Saudi security officials have confirmed that the Kingdom has been hit by the MuddyWaters espionage campaign described last week by Palo Alto Networks. There is no attribution, yet.
North Korea, exploiting its (rare) diplomatic relationship with India, has used Indian infrastructure for money-making cybercrime on behalf of Pyongyang. The DPRK's Lazarus Group is changing its tactics, concentrating on mobile targets. A purge of DPRK intelligence is also in progress.
Cryptocurrencies continue to draw hackers and frauds. Tether, a company offering US-dollar-backed cryptocoin, said that it had been looted of more than $30 million. It's working on recovery. And Confido, a start-up Ethereum platform offering blockchain-based payment and shipment tracking services, disappeared after collecting $375 thousand in an Initial Coin Offering.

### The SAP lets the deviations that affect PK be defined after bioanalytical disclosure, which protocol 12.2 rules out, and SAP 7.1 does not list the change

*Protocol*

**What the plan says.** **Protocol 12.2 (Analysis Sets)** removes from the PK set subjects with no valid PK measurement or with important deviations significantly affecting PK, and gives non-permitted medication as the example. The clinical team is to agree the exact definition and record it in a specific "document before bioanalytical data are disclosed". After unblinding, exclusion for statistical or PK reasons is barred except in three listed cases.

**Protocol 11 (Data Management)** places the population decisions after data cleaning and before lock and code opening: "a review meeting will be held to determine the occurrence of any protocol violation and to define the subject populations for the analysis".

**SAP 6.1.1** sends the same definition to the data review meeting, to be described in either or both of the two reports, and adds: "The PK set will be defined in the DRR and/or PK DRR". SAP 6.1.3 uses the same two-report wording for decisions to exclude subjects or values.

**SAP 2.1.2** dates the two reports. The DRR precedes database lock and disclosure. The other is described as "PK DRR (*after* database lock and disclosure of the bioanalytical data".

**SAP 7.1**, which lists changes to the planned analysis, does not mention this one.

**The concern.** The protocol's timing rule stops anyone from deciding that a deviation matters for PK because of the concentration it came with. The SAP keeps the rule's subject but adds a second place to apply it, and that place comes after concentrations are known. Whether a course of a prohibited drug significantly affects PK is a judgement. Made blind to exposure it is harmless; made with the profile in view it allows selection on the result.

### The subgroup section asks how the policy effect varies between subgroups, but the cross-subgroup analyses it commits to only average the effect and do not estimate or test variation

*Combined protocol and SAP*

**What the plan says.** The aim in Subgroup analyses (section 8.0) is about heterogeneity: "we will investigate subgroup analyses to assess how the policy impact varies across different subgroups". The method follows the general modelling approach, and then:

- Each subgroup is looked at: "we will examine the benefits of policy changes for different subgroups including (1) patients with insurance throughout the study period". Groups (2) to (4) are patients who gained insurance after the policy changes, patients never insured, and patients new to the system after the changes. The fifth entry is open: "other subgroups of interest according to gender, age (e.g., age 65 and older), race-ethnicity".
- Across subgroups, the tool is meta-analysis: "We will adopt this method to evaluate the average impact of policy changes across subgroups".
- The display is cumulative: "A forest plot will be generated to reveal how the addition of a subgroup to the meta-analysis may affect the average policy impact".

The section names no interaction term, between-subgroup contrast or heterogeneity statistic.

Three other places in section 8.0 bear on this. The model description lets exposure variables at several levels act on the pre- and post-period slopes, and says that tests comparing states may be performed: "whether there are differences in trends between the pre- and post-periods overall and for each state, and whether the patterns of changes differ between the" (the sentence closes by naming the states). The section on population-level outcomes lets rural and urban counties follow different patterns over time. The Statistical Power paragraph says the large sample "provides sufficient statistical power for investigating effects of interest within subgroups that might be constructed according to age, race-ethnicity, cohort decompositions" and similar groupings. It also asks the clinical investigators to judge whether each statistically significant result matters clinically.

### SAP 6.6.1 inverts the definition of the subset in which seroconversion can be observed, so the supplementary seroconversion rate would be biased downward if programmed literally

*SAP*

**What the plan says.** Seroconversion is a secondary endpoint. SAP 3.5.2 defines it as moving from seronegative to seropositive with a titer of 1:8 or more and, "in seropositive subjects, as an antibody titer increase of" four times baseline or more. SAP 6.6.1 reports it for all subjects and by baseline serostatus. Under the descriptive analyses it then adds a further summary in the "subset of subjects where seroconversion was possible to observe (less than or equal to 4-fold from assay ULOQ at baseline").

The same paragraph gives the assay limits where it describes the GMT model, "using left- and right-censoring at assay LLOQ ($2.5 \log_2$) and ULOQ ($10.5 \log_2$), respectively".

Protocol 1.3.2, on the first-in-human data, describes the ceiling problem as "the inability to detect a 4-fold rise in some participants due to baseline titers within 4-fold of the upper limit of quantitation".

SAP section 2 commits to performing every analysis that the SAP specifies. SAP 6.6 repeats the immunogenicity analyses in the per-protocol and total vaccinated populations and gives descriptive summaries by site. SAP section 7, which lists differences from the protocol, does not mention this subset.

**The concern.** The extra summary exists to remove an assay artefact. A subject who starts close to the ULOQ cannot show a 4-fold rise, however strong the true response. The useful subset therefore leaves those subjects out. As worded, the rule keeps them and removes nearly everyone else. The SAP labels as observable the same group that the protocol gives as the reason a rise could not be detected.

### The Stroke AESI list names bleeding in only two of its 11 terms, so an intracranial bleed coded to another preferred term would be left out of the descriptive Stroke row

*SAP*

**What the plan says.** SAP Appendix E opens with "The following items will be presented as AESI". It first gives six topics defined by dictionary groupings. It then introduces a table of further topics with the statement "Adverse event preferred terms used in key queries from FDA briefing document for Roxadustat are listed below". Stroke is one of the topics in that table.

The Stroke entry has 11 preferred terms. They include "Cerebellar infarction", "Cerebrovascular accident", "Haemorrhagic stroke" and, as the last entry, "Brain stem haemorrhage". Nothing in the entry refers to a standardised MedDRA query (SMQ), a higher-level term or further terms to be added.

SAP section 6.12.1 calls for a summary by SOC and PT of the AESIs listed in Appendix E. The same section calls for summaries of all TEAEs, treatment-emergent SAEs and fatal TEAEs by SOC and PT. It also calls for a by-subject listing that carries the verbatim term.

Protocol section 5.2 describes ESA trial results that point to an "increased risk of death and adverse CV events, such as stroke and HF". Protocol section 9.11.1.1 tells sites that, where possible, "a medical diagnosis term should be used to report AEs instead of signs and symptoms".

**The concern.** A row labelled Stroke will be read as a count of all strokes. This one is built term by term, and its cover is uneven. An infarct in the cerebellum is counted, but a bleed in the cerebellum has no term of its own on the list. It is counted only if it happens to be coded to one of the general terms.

Lonely business leaders, Kaspersky says, are increasingly susceptible to catphishing, whispering corporate secrets to fictitious personae pitching online woo. (CISOs: add dating sites to your risk calculi.)
Rewards points accounts are increasingly attractive to Russian hackers, who cash them in for "five-star holidays." (Britons appear to be the most-looted rewards-points accumulators.)
Malicious flashlight apps for Android devices served banking malware from Google Play.
Only three non-shopping days until Black Friday. RiskIQ Says about one in twenty-five Black Friday shopping apps for sale in various "official app stores" are malicious. But consumers are undeterred, with few signs of caution or restraint on the horizon this week. They also appear largely indifferent to the creepy potential for exploitation connected toys offer.
Amazon is offering a new, secure cloud service for intelligence agencies.